Foreign currency loans by the three megabanks more than doubled from around 30 trillion yen in 2010 (about $369 billion at the time) to more than 70 trillion yen in 2016, according to the BOJ. Regional bank foreign-currency loans more than tripled to around 3 trillion yen.

If all this suggests that Japanese banks are behaving incautiously it also points to the failure of Japanese monetary authorities to foresee and accept the consequences of financial globalization. In the past, there had been talk of “internationalizing” the yen, but little action was taken.

Yen internationalization was a popular topic of discussion in Japanese official and academic circles in the 1980s and 1990s, when the future role of the Japanese currency in Asia was seen by some as similar to that of the German deutsche mark, then a regional “reference” currency for Europe.

In 1998, in the aftermath of the Asian financial crisis, a subcommittee of the Japan Finance Ministry’s Council on Foreign Exchange, headed by prominent academic Takatoshi Ito, published a report aimed at stirring debate on how to win wider international acceptance for the yen.

The report argued that Asia would benefit from easier access to the yen as an alternative monetary anchor to the dollar. It could contribute to diversification of risk among central banks and international investors, it was suggested.

Another reason for internationalizing the yen was that the 1990s banking crisis in Japan had driven up the cost of dollars for Japanese banks. If foreign loans were denominated in yen, they would not face this problem and their capital would not be hit by exchange rate fluctuations.

But like a previous finance ministry report on the issue in 1985, the 1998 version was destined to gather dust on shelves as contrary arguments said it was more important for Japan to retain control over its domestic money supply and monetary policy than to cater to the needs of banks.

OTHER WAYS Apart from exercising stricter surveillance over banks’ overseas lending, the BOJ is seeking to help in other ways. It has announced a series of direct currency swap agreements with Southeast Asian central banks, to avert a liquidity crunch involving Japanese banks overseas. But the fact that the IMF raised concerns as recently as August, after holding consultations with the BOJ, suggests that the Japanese central bank’s measures may not be sufficient to contain possible future problems.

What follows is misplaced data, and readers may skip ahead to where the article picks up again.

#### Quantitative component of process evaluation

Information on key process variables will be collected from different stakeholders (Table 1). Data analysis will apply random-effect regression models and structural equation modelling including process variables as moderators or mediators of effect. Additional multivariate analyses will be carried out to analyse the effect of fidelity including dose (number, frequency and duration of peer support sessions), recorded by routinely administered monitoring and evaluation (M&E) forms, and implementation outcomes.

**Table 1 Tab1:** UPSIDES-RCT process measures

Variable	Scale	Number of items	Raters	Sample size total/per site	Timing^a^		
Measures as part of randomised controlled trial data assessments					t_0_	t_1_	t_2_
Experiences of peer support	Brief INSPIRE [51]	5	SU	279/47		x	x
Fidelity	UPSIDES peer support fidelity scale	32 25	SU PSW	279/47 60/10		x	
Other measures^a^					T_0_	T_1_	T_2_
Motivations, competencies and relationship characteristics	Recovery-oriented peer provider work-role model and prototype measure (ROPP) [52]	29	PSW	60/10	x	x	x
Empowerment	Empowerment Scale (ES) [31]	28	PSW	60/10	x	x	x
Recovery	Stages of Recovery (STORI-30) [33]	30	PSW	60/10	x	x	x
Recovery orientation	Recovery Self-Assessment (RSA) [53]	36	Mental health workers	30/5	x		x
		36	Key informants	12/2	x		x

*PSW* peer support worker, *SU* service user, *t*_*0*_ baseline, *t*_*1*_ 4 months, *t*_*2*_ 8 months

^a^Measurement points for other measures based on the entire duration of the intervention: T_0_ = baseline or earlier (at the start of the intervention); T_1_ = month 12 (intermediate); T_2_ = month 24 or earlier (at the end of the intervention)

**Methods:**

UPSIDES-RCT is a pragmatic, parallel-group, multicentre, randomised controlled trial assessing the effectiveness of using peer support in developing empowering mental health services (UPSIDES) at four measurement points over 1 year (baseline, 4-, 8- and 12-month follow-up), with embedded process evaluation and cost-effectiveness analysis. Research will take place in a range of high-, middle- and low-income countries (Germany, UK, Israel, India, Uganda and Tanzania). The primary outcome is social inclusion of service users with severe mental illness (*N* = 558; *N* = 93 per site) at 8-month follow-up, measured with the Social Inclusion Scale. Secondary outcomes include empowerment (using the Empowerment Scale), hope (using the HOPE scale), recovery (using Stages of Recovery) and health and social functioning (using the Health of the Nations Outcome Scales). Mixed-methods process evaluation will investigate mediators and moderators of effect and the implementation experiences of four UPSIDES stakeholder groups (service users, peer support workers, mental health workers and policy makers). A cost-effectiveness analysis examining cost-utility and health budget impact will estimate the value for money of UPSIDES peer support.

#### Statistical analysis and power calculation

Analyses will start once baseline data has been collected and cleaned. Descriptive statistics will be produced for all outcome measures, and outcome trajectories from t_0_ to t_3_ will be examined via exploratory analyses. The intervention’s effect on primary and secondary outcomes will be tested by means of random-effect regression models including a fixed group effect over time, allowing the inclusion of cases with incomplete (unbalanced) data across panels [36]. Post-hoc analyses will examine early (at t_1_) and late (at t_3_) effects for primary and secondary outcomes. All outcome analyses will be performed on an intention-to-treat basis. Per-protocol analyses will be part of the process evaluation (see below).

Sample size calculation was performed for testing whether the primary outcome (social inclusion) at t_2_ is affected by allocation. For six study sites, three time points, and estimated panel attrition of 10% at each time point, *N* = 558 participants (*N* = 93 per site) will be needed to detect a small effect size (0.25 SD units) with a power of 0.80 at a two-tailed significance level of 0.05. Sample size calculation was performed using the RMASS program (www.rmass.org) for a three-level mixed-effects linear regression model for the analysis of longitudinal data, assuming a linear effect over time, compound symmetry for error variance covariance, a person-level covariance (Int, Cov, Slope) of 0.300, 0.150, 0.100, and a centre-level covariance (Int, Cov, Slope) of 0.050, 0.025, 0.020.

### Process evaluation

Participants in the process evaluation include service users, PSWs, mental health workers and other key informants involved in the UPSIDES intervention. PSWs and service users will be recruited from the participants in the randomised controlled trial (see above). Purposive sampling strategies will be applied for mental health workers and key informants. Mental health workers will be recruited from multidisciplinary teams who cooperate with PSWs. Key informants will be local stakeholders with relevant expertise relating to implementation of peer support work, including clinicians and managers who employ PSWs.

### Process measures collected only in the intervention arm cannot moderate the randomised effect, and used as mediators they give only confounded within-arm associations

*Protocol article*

Meanwhile, the banks are expanding their overseas presence at a faster rate than they are growing at home. For example, Bank of Tokyo-Mitsubishi UFJ, a unit of MUFG, plans to acquire banks in the U.S. as it strives to become one of the world’s leading commercial lenders.

MUFG led the charge by taking control of Thailand’s Bank of Ayudhya in 2013. Such moves will help Japanese banks acquire a dollar funding base overseas, but some fear that Japanese banks may be paying over the odds for foreign acquisitions at a time when other foreign banks are withdrawing.

The chances of the Japan premium reappearing are very real given that Japanese banks’ exposure to dollar loans has been growing faster than banks have been able to increase their sources of dollar funding via overseas acquisitions. The squeeze this time is likely to be felt not just by the megabanks but also by Japan’s regional banks.

The timing of such a squeeze will depend upon how far and how fast the U.S. Fed raises dollar interest rates. But the fact that overseas lending by Japanese banks is continuing to increase even as interest rates trend upward indicates that the potential size of the problem is increasing rather than diminishing.

Anthony Rowley is a Tokyo-based journalist who has been covering the Japanese economy and politics since 1993. He is a former business editor and international finance editor of the Far Eastern Economic Review, and a former Tokyo correspondent of the Singapore Business Times.